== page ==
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The importance of meditation, mindfulness and healing


On Wednesday, Oct.13 the Meditation, Mindfulness and Healing Club kicked off its first meeting of the fall semester; a club that was restarted last year during the COVID-19 pandemic. 

Vice President Stevie Rudak and her roommate decided to restart this club during the height of the pandemic after noticing a decline in students’ mental health. The pandemic only worsened the mental health problems students were facing and Rudak wanted to help others practice meditation, mindfulness and healing towards themselves and others. 

“It takes courage to acknowledge you need help to become the best version of yourself,” Rudak said.  

During the meeting, the members introduced themselves, sharing recent personal successes and what helped them achieve those successes.

One of the members who joined last year, Megan, shared about her ongoing journey of self-discovery after her recent breakup and how she is learning to embrace herself. She is on a journey of personal growth, striving to finally become comfortable with herself. She has achieved this by using self-affirmations and praying when she can.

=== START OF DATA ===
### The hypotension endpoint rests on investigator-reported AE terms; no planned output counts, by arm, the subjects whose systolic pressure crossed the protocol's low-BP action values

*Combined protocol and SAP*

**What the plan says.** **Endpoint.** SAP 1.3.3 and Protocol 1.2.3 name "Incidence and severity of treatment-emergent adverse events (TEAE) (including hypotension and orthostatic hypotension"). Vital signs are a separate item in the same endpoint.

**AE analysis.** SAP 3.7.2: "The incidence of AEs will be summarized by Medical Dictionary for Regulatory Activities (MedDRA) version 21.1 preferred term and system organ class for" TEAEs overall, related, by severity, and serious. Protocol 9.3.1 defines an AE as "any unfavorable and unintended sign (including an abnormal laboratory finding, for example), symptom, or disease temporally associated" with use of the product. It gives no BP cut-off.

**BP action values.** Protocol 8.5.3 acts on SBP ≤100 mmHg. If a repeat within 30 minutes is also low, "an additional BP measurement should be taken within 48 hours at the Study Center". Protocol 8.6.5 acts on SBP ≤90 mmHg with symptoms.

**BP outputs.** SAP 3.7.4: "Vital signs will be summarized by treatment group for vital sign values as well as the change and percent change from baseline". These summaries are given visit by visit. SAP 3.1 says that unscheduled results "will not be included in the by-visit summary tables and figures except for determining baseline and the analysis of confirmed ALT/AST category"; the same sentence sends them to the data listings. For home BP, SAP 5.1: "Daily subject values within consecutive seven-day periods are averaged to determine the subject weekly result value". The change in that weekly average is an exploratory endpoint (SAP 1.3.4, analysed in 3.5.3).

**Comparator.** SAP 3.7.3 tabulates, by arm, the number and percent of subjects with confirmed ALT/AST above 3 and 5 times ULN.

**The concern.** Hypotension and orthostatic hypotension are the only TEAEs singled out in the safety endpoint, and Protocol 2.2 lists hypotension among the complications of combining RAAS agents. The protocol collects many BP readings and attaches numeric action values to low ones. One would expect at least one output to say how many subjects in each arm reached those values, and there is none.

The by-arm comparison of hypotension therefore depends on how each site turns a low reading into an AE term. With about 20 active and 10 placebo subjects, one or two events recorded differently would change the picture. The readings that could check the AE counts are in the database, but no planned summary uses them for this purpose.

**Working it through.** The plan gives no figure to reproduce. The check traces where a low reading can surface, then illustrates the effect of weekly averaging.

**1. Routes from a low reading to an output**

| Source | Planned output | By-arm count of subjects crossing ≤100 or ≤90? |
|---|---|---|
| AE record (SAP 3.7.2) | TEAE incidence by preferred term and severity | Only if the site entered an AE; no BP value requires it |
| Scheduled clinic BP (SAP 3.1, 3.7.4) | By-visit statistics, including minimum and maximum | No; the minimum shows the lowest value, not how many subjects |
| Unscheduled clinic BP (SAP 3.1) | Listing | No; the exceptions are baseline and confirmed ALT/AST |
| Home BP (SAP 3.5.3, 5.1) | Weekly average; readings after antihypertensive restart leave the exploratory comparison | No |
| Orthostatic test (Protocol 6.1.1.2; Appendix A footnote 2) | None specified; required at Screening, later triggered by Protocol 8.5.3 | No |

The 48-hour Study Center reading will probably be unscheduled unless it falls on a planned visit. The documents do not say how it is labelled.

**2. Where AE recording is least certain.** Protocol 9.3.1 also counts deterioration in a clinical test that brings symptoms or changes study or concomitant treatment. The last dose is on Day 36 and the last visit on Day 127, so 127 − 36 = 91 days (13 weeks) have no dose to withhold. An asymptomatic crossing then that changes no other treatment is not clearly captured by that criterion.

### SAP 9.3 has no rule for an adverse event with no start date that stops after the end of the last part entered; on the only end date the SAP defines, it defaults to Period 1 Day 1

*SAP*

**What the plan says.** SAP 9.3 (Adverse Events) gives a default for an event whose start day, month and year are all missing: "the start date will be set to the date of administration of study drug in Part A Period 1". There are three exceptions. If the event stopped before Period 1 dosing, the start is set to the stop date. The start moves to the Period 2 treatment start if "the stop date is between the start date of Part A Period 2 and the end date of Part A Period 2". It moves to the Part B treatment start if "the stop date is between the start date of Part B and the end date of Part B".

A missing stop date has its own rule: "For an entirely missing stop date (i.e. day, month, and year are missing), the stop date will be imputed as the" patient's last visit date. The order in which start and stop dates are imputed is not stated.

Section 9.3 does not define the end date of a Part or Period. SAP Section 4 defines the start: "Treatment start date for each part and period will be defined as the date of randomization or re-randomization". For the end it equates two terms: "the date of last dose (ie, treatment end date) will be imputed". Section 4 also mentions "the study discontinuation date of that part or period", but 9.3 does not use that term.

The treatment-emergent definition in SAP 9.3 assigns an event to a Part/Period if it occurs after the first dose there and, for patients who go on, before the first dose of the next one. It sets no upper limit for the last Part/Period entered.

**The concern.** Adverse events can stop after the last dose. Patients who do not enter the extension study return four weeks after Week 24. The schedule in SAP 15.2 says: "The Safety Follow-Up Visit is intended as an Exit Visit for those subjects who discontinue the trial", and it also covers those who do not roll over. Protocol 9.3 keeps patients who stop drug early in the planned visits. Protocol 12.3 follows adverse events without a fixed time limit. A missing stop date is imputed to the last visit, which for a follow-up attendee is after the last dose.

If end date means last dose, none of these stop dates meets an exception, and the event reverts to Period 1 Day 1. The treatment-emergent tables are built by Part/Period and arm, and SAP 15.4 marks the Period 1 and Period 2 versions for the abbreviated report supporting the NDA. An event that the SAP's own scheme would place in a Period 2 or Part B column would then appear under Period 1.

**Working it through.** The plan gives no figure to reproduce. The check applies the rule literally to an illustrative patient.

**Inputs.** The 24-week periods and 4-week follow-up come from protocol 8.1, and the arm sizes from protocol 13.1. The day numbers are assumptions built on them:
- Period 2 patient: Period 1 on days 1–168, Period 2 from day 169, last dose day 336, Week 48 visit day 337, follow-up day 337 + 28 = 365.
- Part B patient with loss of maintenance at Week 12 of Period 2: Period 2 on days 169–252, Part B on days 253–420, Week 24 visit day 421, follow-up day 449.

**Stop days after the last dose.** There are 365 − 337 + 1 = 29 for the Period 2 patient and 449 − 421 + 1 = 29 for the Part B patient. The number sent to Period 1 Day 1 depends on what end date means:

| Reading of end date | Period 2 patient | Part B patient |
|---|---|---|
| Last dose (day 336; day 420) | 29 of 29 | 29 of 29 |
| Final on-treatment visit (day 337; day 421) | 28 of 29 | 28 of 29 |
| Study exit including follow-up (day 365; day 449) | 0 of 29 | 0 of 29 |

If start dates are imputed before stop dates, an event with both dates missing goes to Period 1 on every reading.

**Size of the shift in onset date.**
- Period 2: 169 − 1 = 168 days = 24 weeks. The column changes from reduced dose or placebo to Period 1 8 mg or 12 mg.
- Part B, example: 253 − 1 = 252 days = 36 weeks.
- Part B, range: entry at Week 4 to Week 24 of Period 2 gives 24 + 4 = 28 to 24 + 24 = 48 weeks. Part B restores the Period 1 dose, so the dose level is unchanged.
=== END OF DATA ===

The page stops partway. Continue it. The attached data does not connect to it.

With September being Suicide Awareness month, Rudak also discussed important topics like suicide. 

“One in five students experience suicidal thoughts,” Rudak said.  

During the pandemic, mental health problems were exacerbated, pushing Rudak to want to help others in similar situations. 

“We probably all know somebody struggling with mental health or have taken their lives,” Rudak said. “You just think about the light at the end of the tunnel, how they couldn’t get there [and] how they could’ve if they got the help they needed.” 

Rudak also stressed the importance of being patient with yourself while also being mindful of what you say to others. She believes mindfulness is vital to a healthy life and checking in with yourself is an important step of that process. 

“Anyone could be going through something, and you’d never know,” Rudak said. 

While it is important to accept your feelings and embrace yourself, there is a time and a place to do so. Children don’t express their emotions properly, but over time they learn about safe places to do so. However, some people never find a safe place and this club can help fill that void.  

The club’s main goals are to be a confidential resource for people, help students learn more about themselves and help those move forward from what is holding them back. 

“At the end of the day, we fall asleep with ourselves,” Rudak said.  

The Meditation, Mindfulness and Healing club advocates counseling and prevention outreach services for those who are struggling and to call the National Crisis Line if they are experiencing any suicidal thoughts. 

National Suicide Prevention Lifeline: 1 (800) 273-8255. 

NY State’s Free Emotional Support Hotline (specifically for COVID-19): 1 (844) 863-9314. 

National Text Crisis Line: Text HELLO to 741-741. 

National Text Crisis Line for Students of Color: Text STEVE to 741-741. 

National Trans Lifeline: 1 (877) 565-8860. 

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Cambrie Eckert, News Editor
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